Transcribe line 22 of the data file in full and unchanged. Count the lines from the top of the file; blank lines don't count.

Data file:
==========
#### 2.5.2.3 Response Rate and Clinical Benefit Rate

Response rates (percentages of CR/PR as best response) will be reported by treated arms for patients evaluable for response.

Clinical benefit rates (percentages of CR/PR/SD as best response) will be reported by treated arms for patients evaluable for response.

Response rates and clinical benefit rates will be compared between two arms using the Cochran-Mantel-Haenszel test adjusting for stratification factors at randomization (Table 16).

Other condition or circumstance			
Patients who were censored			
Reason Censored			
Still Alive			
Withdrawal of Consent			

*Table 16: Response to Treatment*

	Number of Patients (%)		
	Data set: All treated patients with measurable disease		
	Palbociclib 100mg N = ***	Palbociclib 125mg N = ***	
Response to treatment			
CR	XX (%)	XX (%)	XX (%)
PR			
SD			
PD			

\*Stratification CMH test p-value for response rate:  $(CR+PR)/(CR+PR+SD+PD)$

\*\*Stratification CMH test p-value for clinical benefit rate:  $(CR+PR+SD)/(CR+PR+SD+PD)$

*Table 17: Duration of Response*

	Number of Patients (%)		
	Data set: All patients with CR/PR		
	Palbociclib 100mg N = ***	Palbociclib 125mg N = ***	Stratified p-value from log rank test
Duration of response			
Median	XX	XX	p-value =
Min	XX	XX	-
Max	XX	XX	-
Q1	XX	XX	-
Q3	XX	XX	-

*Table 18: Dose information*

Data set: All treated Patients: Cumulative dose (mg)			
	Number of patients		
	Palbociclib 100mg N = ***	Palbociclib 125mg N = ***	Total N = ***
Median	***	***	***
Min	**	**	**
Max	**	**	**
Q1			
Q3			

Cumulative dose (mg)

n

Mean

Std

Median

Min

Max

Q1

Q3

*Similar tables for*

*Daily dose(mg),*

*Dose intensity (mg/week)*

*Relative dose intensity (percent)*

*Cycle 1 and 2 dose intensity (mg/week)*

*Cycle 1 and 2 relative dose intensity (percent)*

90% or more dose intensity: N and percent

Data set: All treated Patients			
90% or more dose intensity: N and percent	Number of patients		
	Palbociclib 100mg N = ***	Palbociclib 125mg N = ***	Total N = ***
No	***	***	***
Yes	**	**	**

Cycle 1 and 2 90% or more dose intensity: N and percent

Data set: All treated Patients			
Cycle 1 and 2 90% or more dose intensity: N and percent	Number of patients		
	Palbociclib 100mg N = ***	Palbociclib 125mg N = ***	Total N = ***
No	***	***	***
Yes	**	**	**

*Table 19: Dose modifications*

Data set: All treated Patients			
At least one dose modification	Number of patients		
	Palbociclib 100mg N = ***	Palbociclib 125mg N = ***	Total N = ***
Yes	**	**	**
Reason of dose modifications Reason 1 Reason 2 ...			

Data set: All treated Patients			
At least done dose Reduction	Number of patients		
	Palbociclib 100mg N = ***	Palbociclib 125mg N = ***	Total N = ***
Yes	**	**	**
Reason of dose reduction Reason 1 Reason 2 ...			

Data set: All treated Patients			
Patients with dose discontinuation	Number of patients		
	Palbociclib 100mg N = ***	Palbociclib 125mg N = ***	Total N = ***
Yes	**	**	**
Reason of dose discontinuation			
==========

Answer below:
	Number of Patients (%)		